Council prepares to take legal action against developer

Walsall Council is preparing to take legal action in the High Court against a national housing developer to protect the interests of its residents.

Countryside Properties UK is in breach of a Section 106 planning agreement intended to hand control of open spaces to residents in a recently built estate of 205 new homes at Darlaston. All properties on the Wards Keep site in Heathfield Lane West in Darlaston have now been sold.

The council has written to Countryside Properties UK, part of the Vistry Group, citing 10 separate breaches of the agreement signed when planning permission was granted in 2018. Despite having signed the legal agreement, the developer failed to hand over the land and management of the open spaces and continued to build the properties in breach of planning control.

This includes eight houses that do not conform with the original plans for the development.

The developer has 28 days to comply with the legal agreement or face the council’s claim for an injunction and substantial costs. If the developer fails to comply with the council’s pre-action letter, the council will ask the High Court to grant an injunction to force Countryside Properties UK to comply with its planning obligations.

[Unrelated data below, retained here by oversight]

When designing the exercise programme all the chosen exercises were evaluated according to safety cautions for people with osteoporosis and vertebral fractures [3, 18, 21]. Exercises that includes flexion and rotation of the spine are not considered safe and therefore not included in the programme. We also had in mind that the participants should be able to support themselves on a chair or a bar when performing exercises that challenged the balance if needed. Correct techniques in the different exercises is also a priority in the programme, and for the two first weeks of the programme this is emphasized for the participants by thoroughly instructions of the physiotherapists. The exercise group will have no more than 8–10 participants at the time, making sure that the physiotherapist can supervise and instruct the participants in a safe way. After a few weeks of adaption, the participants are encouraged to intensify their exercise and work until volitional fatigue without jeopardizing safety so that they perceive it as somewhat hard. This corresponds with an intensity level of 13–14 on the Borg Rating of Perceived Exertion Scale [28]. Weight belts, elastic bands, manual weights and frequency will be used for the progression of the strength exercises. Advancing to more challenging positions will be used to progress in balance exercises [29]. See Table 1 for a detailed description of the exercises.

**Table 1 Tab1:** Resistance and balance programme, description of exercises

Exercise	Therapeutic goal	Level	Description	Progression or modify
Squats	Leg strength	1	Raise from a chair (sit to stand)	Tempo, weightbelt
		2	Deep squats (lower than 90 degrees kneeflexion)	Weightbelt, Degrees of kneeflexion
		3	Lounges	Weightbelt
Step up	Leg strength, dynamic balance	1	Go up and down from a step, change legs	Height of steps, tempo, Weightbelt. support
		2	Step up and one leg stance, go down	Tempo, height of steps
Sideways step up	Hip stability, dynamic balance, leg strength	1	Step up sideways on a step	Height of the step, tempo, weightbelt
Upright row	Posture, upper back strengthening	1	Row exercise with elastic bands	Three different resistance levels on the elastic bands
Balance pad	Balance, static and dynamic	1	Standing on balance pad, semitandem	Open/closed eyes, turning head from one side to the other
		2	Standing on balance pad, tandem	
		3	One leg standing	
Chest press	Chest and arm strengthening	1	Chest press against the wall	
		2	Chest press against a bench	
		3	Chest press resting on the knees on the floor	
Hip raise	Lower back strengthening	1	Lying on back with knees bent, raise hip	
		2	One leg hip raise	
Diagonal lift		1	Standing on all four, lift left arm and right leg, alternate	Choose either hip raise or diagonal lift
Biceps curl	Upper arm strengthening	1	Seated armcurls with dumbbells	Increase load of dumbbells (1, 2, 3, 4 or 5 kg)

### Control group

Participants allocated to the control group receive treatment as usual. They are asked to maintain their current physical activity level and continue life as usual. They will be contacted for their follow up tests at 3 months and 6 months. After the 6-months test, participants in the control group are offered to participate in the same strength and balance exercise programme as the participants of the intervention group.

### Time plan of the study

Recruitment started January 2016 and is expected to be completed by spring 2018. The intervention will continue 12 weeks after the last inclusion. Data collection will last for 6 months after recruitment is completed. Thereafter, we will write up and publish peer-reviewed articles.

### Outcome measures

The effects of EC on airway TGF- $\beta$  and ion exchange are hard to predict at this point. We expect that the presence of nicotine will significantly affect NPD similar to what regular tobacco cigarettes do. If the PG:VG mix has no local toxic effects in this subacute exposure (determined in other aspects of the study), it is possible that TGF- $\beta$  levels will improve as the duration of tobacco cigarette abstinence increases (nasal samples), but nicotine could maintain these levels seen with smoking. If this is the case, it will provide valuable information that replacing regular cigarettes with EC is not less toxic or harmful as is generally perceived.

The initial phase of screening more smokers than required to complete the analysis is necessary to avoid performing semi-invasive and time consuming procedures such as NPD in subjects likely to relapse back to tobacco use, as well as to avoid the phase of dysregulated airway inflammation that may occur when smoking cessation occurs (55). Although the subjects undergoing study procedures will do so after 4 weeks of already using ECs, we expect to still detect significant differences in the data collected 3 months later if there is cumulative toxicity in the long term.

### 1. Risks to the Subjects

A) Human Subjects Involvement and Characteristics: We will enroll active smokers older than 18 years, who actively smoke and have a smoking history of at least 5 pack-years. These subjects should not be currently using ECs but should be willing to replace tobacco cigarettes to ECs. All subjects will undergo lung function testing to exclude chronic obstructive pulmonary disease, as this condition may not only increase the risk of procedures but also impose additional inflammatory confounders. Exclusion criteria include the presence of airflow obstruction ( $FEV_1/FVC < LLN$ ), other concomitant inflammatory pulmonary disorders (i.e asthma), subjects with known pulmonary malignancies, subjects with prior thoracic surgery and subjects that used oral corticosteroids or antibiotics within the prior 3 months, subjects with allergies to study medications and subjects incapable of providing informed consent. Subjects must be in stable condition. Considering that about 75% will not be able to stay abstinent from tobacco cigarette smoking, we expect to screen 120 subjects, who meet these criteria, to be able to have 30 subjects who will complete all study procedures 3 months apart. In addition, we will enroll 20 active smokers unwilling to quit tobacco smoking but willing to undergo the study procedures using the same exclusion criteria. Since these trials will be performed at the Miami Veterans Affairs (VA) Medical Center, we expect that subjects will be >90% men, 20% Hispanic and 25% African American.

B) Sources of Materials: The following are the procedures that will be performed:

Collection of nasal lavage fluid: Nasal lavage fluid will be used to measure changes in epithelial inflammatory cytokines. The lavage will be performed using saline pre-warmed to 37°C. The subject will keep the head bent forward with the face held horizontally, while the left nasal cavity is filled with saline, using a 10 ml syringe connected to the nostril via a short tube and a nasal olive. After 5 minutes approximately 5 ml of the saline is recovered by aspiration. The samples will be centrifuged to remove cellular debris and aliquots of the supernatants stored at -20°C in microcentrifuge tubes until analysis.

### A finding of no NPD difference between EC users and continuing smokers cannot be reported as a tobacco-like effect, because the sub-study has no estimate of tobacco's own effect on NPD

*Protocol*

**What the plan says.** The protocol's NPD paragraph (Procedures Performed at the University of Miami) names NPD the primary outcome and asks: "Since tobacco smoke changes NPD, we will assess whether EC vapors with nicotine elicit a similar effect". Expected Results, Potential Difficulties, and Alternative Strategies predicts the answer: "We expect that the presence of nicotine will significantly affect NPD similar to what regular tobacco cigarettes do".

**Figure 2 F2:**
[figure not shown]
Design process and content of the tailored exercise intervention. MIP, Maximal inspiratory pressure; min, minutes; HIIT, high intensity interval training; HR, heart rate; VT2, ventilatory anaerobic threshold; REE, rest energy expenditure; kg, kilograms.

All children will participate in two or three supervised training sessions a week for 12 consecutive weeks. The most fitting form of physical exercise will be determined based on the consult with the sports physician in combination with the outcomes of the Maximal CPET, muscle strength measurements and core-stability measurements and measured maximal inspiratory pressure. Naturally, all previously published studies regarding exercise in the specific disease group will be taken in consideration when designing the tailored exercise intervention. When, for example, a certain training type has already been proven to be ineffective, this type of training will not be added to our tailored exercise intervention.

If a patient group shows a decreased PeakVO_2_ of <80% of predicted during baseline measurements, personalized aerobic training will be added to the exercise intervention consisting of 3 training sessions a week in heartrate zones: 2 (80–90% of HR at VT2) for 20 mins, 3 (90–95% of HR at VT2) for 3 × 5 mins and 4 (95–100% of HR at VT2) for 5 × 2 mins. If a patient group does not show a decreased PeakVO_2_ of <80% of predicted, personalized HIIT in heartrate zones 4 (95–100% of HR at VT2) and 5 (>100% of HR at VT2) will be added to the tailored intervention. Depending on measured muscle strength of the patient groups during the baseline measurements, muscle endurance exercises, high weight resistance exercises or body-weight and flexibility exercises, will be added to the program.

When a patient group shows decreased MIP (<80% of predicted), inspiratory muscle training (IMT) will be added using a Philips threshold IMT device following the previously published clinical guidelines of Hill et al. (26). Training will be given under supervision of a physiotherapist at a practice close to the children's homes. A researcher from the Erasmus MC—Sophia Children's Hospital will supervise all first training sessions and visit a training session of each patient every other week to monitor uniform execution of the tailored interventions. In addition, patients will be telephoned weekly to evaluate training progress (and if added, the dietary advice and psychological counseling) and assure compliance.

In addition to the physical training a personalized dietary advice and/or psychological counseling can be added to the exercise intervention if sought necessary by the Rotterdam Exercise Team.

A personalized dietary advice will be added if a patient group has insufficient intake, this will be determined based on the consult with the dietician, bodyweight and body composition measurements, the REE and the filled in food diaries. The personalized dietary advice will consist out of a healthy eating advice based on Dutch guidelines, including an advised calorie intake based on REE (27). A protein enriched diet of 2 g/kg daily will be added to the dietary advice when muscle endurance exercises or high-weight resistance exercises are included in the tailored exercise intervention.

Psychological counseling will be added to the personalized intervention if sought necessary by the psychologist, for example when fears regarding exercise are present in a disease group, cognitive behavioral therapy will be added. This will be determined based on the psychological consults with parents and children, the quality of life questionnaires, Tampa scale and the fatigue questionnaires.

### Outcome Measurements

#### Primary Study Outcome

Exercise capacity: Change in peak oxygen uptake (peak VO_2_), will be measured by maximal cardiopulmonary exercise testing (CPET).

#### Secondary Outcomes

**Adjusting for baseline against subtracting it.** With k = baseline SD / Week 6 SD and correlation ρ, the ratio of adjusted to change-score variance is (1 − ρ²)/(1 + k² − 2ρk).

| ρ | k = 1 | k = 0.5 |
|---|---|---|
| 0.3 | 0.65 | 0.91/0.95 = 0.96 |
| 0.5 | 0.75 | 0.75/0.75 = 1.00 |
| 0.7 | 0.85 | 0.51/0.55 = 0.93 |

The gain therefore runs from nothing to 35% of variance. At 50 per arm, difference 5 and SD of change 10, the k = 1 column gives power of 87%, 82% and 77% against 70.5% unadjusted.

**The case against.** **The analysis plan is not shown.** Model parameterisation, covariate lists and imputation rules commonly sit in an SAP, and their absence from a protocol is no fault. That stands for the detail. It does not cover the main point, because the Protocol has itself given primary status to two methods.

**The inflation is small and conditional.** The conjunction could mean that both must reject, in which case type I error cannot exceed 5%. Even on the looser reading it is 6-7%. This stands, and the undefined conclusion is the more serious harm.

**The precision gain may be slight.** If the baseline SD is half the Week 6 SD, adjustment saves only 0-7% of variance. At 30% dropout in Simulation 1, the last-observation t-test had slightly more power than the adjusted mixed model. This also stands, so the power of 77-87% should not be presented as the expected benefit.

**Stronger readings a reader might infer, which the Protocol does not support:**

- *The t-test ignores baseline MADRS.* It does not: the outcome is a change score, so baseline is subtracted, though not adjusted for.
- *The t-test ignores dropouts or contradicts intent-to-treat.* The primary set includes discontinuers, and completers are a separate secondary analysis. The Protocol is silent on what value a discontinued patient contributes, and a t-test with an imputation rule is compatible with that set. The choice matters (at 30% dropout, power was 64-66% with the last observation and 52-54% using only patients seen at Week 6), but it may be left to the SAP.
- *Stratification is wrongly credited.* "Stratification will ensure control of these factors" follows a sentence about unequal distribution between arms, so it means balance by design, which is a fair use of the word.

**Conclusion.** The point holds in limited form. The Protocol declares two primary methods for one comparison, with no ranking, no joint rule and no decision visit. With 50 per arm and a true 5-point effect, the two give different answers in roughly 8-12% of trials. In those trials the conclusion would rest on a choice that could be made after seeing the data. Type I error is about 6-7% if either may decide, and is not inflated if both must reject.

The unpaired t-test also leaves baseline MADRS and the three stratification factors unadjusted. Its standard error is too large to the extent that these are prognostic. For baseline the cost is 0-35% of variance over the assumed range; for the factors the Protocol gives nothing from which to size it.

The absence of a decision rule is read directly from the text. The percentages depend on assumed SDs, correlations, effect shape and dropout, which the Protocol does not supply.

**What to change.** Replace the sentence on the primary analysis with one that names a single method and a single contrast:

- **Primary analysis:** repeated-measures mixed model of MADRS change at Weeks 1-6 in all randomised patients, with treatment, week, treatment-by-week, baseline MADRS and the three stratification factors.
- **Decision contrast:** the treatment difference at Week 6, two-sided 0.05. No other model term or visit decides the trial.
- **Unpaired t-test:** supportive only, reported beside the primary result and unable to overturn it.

If an injunction is granted, the developer will be required to hand over ownership of the land and management of the open spaces to a management company. The developer will have to put in place an open space management plan agreed by the residents, who will be members of the management company. Councillor Adrian Andrew, Deputy Leader and Portfolio Holder for Regeneration at Walsall Council, said:

“We have entered into significant and lengthy negotiations with the developer in an effort to try and resolve the situation by agreement. Unfortunately, we have had to prepare to take this action as the developer has consistently failed to remedy the situation and has now chosen not to co-operate with us.

“The residents of these homes were unaware until recently that they had signed up to an incorrect management company arrangement whereby the developer has ultimate control and has the ability to seek unlimited charges and can even evict occupiers for non-payment. This is unacceptable and unfair to residents.

"We have been left with no choice but to prepare to seek an injunction against non-compliance with the Section 106 agreement and the later planning application will no longer be progressed if the developer fails to resolve the issues.

"We have written to all affected properties, so residents are aware of the situation caused by the developer.”


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